Tour buses win one battle, facing more 

click to enlarge The Board of Supervisors is set to vote Tuesday on legislation that will instead require that buses’ amplified systems are not audible within 50 feet.
  • The Board of Supervisors is set to vote Tuesday on legislation that will instead require that buses’ amplified systems are not audible within 50 feet.

Tour bus riders in San Francisco will not be forced to use headsets, and operators will not have to obtain permits.

The proposed restrictions, intended to reduce noise and other complaints related to an industry credited with helping The City’s tourism flourish, were scrapped amid strong opposition from bus operators.

The Board of Supervisors is set to vote Tuesday on legislation that will instead require that buses’ amplified systems are not audible within 50 feet.

Meanwhile, the San Francisco Municipal Transportation Agency has implemented elements of its tour bus management plan, drafted in February 2011, to set parking and other operational regulations such as street restrictions and where buses can load and unload passengers.

The board also is slated to vote on legislation that will help with enforcement of those regulations.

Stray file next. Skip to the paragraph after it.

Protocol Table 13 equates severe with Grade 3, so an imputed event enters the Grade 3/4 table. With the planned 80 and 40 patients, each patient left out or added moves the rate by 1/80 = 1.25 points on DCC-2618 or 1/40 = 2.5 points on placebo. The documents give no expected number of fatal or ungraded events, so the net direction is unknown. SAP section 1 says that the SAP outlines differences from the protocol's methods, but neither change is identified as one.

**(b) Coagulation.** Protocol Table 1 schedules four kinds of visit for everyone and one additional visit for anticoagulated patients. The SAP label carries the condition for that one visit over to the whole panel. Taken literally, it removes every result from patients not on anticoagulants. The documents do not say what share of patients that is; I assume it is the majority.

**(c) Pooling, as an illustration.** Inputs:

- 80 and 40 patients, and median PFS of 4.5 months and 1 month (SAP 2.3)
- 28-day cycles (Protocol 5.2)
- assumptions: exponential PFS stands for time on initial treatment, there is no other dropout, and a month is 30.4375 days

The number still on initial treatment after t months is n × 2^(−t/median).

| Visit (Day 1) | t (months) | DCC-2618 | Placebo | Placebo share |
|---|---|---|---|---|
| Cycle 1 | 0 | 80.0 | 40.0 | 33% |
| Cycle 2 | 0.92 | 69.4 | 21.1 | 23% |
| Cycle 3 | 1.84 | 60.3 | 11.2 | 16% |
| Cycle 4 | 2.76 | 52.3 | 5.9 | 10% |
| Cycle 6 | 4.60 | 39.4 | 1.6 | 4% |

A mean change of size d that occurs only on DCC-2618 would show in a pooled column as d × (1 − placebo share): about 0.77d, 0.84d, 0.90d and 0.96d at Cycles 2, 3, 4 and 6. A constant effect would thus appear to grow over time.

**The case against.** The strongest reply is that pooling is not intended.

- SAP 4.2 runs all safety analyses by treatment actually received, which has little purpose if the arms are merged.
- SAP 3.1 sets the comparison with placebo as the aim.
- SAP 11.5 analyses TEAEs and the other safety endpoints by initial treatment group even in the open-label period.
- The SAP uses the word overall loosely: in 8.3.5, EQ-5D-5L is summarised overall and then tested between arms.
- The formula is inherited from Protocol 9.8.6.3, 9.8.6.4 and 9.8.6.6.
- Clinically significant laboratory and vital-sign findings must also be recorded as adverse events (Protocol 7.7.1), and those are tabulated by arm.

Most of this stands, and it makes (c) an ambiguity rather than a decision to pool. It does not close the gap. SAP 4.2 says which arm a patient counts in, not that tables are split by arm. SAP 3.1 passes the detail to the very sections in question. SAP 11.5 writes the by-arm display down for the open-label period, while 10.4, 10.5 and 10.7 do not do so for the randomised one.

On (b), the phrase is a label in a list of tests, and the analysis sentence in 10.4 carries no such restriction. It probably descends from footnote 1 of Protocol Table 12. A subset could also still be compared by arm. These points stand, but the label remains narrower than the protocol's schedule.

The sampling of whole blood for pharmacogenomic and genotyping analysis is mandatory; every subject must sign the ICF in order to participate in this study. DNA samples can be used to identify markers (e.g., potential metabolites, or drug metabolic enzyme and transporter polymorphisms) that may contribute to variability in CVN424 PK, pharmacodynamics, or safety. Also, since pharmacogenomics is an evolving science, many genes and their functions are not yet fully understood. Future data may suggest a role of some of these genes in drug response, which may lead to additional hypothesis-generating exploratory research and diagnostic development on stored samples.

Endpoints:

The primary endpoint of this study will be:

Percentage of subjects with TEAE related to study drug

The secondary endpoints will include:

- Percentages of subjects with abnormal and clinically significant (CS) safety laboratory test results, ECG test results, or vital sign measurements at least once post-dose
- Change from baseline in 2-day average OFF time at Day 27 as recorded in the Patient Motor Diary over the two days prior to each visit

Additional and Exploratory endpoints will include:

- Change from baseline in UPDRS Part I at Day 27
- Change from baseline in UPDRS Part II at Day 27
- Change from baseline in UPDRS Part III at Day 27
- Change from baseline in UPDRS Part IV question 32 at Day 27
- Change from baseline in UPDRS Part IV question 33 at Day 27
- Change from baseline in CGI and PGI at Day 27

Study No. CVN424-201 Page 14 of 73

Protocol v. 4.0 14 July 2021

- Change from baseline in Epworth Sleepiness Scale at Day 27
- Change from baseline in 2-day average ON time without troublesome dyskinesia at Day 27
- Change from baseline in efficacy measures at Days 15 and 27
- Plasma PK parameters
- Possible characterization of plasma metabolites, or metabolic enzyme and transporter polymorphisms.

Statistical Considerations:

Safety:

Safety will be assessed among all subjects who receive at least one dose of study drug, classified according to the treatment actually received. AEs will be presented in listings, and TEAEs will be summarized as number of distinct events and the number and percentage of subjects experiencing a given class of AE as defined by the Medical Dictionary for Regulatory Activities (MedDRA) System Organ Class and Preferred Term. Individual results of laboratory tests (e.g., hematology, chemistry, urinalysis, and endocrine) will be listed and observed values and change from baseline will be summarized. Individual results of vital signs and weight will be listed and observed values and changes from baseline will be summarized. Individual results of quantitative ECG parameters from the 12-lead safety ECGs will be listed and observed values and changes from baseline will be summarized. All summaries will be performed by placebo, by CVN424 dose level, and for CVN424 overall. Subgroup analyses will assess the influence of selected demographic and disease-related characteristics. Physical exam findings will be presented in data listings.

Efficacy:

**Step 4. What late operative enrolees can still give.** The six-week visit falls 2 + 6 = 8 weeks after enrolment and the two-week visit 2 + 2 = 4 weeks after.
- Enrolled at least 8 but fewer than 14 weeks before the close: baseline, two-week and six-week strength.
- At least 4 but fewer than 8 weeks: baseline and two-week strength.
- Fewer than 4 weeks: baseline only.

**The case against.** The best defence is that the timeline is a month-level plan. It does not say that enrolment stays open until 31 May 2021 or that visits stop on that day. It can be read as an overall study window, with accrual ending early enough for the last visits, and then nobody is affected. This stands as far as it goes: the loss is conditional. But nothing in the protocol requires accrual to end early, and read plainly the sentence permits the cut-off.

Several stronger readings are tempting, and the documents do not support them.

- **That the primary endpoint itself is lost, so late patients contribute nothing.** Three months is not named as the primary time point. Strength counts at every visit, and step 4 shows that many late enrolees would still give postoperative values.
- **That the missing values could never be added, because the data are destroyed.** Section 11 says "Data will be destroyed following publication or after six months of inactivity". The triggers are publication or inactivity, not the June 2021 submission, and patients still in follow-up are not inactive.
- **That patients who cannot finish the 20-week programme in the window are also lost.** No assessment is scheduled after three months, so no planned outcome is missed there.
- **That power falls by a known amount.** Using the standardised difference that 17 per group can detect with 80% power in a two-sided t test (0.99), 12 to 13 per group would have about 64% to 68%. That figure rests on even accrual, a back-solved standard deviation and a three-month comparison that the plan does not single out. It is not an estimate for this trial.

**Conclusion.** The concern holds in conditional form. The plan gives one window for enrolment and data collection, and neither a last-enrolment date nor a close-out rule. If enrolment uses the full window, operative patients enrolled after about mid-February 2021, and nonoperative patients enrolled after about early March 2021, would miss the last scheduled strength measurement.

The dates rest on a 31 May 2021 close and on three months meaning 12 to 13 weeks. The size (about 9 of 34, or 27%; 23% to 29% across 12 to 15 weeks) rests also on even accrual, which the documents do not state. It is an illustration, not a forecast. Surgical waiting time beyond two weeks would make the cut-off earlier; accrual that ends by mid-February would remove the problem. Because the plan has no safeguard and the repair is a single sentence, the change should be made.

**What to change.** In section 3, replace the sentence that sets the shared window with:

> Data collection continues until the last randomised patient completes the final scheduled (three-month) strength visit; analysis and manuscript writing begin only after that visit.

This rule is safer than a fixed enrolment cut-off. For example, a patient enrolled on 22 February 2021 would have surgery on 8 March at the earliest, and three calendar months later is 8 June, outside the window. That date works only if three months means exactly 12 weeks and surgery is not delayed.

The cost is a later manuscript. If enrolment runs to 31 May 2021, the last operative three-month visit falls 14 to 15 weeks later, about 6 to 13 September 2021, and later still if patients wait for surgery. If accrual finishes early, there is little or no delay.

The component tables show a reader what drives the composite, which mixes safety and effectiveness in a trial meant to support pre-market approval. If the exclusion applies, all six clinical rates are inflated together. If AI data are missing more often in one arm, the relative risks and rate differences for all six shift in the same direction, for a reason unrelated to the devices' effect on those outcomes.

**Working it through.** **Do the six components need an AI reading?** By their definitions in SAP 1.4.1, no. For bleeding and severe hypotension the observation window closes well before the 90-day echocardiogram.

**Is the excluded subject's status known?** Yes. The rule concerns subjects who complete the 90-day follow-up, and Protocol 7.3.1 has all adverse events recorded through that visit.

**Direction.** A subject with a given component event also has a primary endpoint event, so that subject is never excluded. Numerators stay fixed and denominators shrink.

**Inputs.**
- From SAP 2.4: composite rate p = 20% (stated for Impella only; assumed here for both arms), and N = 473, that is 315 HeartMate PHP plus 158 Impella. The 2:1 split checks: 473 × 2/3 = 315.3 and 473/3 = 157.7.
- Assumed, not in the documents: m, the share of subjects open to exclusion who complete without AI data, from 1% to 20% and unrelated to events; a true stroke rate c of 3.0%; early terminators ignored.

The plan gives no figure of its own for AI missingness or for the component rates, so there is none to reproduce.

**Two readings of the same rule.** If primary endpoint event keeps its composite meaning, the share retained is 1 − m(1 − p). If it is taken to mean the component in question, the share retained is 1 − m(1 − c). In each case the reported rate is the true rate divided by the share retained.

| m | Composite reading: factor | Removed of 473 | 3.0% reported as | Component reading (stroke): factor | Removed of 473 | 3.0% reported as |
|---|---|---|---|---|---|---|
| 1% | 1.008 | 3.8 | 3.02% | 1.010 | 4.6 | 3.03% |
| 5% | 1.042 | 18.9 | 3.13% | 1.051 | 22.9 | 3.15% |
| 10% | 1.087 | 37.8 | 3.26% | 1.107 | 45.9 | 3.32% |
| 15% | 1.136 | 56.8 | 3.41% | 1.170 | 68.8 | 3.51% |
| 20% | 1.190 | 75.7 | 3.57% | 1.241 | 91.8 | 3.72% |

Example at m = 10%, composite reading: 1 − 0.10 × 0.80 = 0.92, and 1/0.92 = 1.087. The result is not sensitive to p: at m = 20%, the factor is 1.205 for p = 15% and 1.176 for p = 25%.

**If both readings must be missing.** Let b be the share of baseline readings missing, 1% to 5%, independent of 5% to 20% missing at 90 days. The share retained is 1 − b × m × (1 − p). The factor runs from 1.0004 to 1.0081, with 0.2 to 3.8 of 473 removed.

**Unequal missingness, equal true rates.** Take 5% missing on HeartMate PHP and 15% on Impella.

The Police Department has committed to ramping up enforcement, along with making quarterly reports on citation numbers and enforcement issues.

Board of Supervisors President David Chiu had initially proposed requiring the headsets, but decided to back off to see if the compromise works.

During a recent board hearing, Daniel Oppenheim, owner of the Urban Safari tour bus company and spokesman for the San Francisco Tour Operators Association, raised a number of concerns about tougher restrictions.

Oppenheim criticized the use of headsets on a number of fronts and called it an “environmental disaster,” adding that the “quality of the tours would suffer dramatically.” He said patrons in places where headsets are used complain that the tours “don’t have any liveliness … or punch.”

Oppenheim also said headset wires create a tripping hazard and more than 2 million would be thrown out each year.

However, Chiu did not agree with Oppenheim’s assessment.

“In the era of wireless technologies, we can have headsets that don’t have wires,” Chiu said. “And in an era of reusable technologies, we can also have headsets that are reusable.”

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Monday, Sep 15, 2014

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